`First of all--and quite true—God is above and beyond gender.  In human / earthly terms, He is neither male nor female.

            However, God inspired the Bible writers to utilize predominantly—yea, overwhelmingly—“male” descriptions of Himself.  Since God chose to paint Himself in such terms, then what is human wisdom to say:  that God isn’t smart enough to provide the basic metaphor by which to describe Himself?  However by also teaching that He is above human physical gender, He also warns us not to read into it more than we should.

            (In passing:  the bulk of feminists backing such interpolations would be unconcerned with what the “inspired” Bible says because to their underlying Modernism it is simply the gifted effort of erring mortals in the first place.  An “inspiration” that somehow controls and assures the accurate presentation of Divine reality is simply beyond the boundaries of their thinking.)

            A second defense of such textual alterations is found in the fact that, Biblically, God is occasionally described in terms of feminine imagery.  The Lectionary cites Isaiah 42:14, for example, as well as Christ making a woman the central figure in the parable of the lost coin (Luke 15:8-10).  What they do not stress is that feminine imagery represents the occasional, secondary, and one is tempted to say almost rare usage to describe God’s [Page 113]  relationship with humanity.  Indeed, nowhere near even a significant percentage of the total “gender” allusions referring to God utilize “feminine” language and imagery.  And even if it did, who gives the translator the right to alter what the original text says in a way that fundamentally misleads as to what is really there?

            To put on a textual equality the occasional usage with the dominant one would surely not be accepted when applied to any other Biblical term or doctrine.  We have smiled or laughed at the earlier examples of other “translations” freely rewriting the text.  If these aren’t satisfactory, you might wish a more recent example than we have gone into--think of the Jehovah Witnesses insertion of “Jehovah” into the New Testament; some say it amounts to 237 times!  Why should our attitude of scorn toward such treatment of the text suddenly be converted into praise when a different theology so freely alters the text to fit its theology?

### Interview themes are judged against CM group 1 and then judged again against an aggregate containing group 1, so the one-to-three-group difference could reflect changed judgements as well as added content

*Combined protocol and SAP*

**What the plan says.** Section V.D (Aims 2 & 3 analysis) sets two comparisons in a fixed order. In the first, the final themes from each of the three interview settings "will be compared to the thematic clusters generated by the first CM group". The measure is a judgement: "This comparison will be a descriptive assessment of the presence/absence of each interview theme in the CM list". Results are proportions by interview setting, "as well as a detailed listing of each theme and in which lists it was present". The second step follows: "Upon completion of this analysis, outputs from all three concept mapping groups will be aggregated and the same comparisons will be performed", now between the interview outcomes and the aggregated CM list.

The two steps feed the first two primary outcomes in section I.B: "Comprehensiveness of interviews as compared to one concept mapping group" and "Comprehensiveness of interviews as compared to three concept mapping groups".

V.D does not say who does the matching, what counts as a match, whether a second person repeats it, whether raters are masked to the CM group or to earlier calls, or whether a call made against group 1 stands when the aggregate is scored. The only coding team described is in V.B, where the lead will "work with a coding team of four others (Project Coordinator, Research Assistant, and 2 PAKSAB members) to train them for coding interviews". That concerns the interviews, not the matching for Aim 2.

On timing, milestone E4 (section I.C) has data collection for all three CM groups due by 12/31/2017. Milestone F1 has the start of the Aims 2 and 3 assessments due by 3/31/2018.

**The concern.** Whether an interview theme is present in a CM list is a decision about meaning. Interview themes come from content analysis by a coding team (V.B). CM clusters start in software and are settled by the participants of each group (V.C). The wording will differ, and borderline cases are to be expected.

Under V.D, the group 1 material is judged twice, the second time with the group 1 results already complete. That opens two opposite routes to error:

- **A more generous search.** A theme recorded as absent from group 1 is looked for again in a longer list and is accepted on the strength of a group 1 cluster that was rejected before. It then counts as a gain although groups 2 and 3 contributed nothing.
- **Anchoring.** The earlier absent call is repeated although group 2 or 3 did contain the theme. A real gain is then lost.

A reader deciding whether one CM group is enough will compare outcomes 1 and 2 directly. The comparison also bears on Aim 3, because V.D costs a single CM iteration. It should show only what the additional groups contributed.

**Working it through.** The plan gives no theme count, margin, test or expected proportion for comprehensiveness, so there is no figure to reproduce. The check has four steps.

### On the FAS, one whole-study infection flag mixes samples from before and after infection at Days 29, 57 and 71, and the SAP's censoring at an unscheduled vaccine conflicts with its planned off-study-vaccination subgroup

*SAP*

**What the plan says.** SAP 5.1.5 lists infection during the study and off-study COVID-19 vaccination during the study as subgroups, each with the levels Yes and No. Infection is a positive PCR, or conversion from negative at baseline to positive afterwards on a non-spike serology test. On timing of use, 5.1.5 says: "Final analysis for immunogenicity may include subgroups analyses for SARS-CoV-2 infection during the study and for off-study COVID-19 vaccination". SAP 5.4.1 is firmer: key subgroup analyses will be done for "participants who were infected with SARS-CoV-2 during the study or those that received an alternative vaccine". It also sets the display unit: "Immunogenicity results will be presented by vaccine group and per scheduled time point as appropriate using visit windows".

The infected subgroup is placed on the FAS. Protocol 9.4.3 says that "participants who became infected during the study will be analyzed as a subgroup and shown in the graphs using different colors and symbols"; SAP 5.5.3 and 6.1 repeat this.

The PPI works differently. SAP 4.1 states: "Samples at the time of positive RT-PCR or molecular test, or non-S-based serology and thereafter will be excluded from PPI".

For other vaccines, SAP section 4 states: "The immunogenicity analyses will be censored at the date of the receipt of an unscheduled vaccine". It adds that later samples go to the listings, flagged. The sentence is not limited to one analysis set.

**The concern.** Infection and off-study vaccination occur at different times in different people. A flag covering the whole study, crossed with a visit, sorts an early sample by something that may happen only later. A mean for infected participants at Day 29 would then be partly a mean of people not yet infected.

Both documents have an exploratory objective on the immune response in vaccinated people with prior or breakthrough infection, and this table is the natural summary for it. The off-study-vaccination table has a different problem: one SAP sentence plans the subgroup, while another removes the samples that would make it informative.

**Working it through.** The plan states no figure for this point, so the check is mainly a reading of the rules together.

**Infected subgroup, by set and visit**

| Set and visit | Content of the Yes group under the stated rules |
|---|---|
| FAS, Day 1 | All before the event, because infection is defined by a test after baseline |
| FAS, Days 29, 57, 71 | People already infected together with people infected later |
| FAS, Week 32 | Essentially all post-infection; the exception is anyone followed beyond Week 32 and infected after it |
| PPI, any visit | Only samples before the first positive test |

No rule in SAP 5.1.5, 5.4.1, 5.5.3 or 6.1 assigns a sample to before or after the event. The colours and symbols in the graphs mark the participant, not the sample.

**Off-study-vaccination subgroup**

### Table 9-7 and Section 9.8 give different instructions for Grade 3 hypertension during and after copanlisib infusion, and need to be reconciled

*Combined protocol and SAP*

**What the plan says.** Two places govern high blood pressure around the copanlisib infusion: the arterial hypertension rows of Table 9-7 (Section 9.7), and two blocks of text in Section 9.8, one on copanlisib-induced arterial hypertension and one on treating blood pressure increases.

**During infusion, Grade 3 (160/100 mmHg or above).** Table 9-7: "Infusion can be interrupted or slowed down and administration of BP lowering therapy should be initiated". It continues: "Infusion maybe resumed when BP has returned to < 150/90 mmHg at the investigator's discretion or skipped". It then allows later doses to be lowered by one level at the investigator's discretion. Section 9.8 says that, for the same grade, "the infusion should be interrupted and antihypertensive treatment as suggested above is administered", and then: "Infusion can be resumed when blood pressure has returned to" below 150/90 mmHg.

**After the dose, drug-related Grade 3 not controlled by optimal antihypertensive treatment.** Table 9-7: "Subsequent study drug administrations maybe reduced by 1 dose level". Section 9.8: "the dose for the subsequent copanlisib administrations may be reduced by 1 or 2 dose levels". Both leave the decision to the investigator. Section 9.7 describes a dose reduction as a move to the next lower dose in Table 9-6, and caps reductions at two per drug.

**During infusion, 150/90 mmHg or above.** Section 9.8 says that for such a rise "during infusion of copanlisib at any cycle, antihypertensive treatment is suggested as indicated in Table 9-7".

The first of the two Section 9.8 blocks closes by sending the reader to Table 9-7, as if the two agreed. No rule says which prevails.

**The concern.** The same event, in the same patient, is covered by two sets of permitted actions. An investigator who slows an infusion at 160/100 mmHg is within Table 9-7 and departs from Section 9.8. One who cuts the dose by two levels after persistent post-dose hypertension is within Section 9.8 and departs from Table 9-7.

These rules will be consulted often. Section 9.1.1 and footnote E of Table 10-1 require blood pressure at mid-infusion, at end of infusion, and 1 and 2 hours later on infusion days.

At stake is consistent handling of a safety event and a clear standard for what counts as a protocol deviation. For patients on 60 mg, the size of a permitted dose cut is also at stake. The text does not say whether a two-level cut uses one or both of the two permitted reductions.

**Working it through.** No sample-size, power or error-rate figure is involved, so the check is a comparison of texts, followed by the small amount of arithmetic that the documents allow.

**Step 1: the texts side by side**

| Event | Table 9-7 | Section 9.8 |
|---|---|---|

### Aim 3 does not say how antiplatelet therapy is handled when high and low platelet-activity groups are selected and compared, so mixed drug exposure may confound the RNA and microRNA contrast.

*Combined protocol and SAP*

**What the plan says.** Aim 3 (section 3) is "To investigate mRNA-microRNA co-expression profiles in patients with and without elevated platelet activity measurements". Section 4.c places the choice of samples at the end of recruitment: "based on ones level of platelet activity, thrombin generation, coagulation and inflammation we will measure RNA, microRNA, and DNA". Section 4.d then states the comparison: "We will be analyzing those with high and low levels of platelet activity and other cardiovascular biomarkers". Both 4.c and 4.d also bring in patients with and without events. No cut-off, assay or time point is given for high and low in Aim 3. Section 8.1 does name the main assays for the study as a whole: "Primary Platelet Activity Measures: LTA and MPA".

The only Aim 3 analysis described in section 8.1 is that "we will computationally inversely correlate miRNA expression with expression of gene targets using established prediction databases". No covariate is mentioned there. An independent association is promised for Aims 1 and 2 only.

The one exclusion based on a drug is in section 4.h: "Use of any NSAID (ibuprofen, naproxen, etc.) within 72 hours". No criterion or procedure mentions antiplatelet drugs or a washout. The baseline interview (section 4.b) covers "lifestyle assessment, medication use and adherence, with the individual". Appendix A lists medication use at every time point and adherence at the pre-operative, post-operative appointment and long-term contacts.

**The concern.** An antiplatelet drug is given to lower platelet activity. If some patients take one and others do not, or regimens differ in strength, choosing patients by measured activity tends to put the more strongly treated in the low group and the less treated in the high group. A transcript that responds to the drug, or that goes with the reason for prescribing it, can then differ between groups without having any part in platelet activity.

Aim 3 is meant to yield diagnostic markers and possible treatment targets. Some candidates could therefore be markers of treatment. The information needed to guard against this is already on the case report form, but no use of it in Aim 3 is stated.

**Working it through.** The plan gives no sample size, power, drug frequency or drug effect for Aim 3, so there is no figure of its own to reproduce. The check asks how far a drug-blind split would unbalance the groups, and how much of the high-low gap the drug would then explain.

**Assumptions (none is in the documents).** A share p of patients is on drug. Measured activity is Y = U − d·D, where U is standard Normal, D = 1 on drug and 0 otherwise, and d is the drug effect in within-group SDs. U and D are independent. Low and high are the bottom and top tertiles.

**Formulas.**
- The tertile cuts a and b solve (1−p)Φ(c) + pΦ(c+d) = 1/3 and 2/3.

The Lectionary compilers make plain that what they are upset with is not just the translation into English but that they also have a fundamental revulsion at the wording as found in the original text (N. 9):


Gender-specific language, however, is not unique to English translations of the Bible; it is characteristic of the languages in which the Bible was written.  Both the Old and the New Testament were written in languages and in cultures that were basically patriarchal; and as the English language is also patriarchal; the patriarchal character of both Testaments has slipped easily into the great English versions of the Bible.       


            So the issue is not one of merely “inaccurate” or “inadequate” English renderings . . . the extreme feminists abhor the way God inspired the wording in the original manuscripts (to the extent that they will even concede His active, overseeing presence at all in the composition).  Accuracy is not behind their demands, but a very dogmatic theology that is at open and clear-cut variance with the texts they feel must be mutilated—I’m sorry “revised” or “corrected”—to more accurately present Divine truth. 

            Of course this raises the profound question of why their theology should be determinative on such matters in the first place?  On what basis should we regard that of the two testaments as fundamentally flawed and theirs as fundamentally superior?  Newer, of course; but superior as well?

            It does not require a lot of thought to imagine the indignant response the prophets of ancient Israel would have had.  Or that of Jesus who rebuked His foes for following their tradition (in effect, their own theology) in place of scripture.